In a unanimous ruling issued this morning, the Washington state Supreme Court denied a challenge to the state ban on Internet gambling. Two lower state courts came to the same conclusion. (See update below on poker players vowing to continue their fight in the Legislature and courts.)
Justice Richard Sanders wrote the 9-0 opinion which is posted here. Seattle lawyer Lee Rousso, who the court said had played poker online, ad challenged the state law on grounds it violated a part of the federal commerce clause governing interstate business. Rousso claimed (as Sanders described it) that the state law put an impermissible burden on interstate and international commerce.
In the ruling's first paragraphs, Sanders says:
The question before this court is not whether Internet gambling, including playing poker on-line, should be illegal. That determination is reserved to the legislature, and the legislature addressed the issue by enacting and amending RCW 9.46.240, which criminalizes the knowing transmission and reception of gambling information by various means, including use of the Internet. Since sending and receiving gambling information is illegal, Internet gambling in the state of Washington is effectively banned.1 It is not the role of the judiciary to second-guess the wisdom of the legislature, which enacted this ban. The court has no authority to conduct its own balancing of the pros and cons stemming from banning, regulating, or openly permitting Internet gambling.
Sanders' ruling then goes into a more detailed analysis of what he called the "dormant commerce clause" and discusses other federal legislation including the Unlawful Internet Gambling Enforcement Act of 2006 and the Wire Act of 1961. He found that Congress did not delegate regulation of interstate internet gambling.
Sanders also asked whether the state ban – RCW 18.104.22.168 – discriminated "against interstate commerce in favor of in-state economic interests" and he found it did not. He wrote that the law "equally prohibits Internet gambling regardless of whether the person or entity hosting the game is located in Washington, another state, or another country."
Sanders also said the state also can apply different rules to different kinds of businesses. He rejected other claims that the ban favored in-state "brick and mortar" gambling, saying the ban affects all business' ability to transmit bets electronically (with the ban exempting horseracing, which Sanders' footnote says is not treated as gambling under the state statute and has different treatment under federal law).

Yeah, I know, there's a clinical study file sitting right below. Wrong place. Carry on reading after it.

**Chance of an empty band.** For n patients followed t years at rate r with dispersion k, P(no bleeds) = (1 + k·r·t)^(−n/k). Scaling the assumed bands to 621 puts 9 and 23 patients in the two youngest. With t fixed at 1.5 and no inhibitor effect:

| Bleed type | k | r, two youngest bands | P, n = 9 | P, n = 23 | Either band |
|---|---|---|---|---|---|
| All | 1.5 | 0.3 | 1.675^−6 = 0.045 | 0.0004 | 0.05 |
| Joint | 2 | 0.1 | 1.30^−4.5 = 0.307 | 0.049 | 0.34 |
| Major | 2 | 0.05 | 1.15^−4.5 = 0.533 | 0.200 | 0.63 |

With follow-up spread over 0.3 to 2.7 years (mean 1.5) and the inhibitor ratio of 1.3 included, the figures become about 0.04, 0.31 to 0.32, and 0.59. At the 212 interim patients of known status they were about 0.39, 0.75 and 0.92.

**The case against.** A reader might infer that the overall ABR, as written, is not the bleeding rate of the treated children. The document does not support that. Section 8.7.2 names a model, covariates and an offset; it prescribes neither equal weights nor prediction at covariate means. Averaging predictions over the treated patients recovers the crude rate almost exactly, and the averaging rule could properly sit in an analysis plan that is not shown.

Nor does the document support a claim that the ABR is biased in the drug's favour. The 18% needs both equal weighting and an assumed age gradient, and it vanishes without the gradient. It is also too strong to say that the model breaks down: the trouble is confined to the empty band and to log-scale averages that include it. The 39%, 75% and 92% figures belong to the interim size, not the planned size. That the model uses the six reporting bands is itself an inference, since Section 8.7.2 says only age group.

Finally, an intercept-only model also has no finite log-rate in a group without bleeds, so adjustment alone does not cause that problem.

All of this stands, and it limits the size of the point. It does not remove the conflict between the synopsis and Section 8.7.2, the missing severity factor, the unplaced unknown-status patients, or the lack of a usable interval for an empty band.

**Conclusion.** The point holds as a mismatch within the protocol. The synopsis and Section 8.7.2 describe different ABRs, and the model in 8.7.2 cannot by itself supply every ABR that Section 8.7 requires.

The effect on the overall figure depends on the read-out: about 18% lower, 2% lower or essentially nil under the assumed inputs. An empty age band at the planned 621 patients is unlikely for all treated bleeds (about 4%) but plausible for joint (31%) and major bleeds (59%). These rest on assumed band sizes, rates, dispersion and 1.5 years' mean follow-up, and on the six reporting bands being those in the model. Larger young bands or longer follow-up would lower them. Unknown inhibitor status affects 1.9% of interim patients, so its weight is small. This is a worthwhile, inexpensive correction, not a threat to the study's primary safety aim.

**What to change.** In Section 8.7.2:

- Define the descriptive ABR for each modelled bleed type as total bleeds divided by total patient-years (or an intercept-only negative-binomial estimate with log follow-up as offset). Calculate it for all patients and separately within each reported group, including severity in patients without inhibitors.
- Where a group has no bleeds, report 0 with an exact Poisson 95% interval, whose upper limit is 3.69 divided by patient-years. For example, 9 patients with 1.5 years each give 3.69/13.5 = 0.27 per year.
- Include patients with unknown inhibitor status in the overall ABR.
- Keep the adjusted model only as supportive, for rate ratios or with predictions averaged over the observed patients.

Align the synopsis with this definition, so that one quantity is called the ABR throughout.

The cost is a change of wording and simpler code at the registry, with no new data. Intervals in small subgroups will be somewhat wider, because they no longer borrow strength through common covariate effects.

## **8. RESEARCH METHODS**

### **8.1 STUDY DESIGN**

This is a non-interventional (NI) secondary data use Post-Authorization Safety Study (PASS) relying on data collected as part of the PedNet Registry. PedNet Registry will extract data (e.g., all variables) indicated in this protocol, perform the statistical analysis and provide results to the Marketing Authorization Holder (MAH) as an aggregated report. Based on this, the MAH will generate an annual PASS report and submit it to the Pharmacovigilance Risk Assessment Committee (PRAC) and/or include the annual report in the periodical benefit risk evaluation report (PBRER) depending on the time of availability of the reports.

You'll have to read the details yourself.
UPDATE on original 9:59 a.m. post: A group calling itself the Poker Players Alliance, which claims 20,000 members in Washington state, put out a news release in which it vowed not to give up its fight to legalize online gaming:
"We are extremely disappointed in the State Supreme Court's ruling given the clear evidence that the state legislature never sought to regulate Internet poker as it does in-state bricks and mortar card rooms and internet horse racing, but instead simply banned internet poker and, even worse, criminalized the players. This law is still a mistake, and we will continue to fight to have it overturned," said former U.S. Senator Alfonse D'Amato, Chairman of the PPA. In May, the PPA provided amicus testimony supporting Lee Rousso's case before the Supreme Court. More than 100 poker enthusiasts gathered on the steps of the Supreme Court to add their support and decry the state law. "Unfortunately, the court has upheld an unpopular prohibition. Poker players in this state need to make their voices heard. Now more than ever we need to rally together to fight this outrageous law. I hope the poker community will stand with me as I appeal this decision to the U.S. Supreme Court," said Lee Rousso."The one bright spot in the ruling is that the Court made it clear they weren't endorsing the law, but rather endorsing the right of the legislature to pass the law. That underscores what we’ve heard time and again – that this law is ridiculous. In fact, earlier this year, a poll found that 80 percent of Washington voters oppose the law," continued D'Amato."By no means is the fight over. The PPA will pursue other legal and legislative efforts to overturn this law and will continue to work with lawmakers in Washington State and Washington, D.C., to pass legislation to license and regulate online poker and protect the rights of poker players to enjoy the game they love wherever they chose to play it," concluded D'Amato.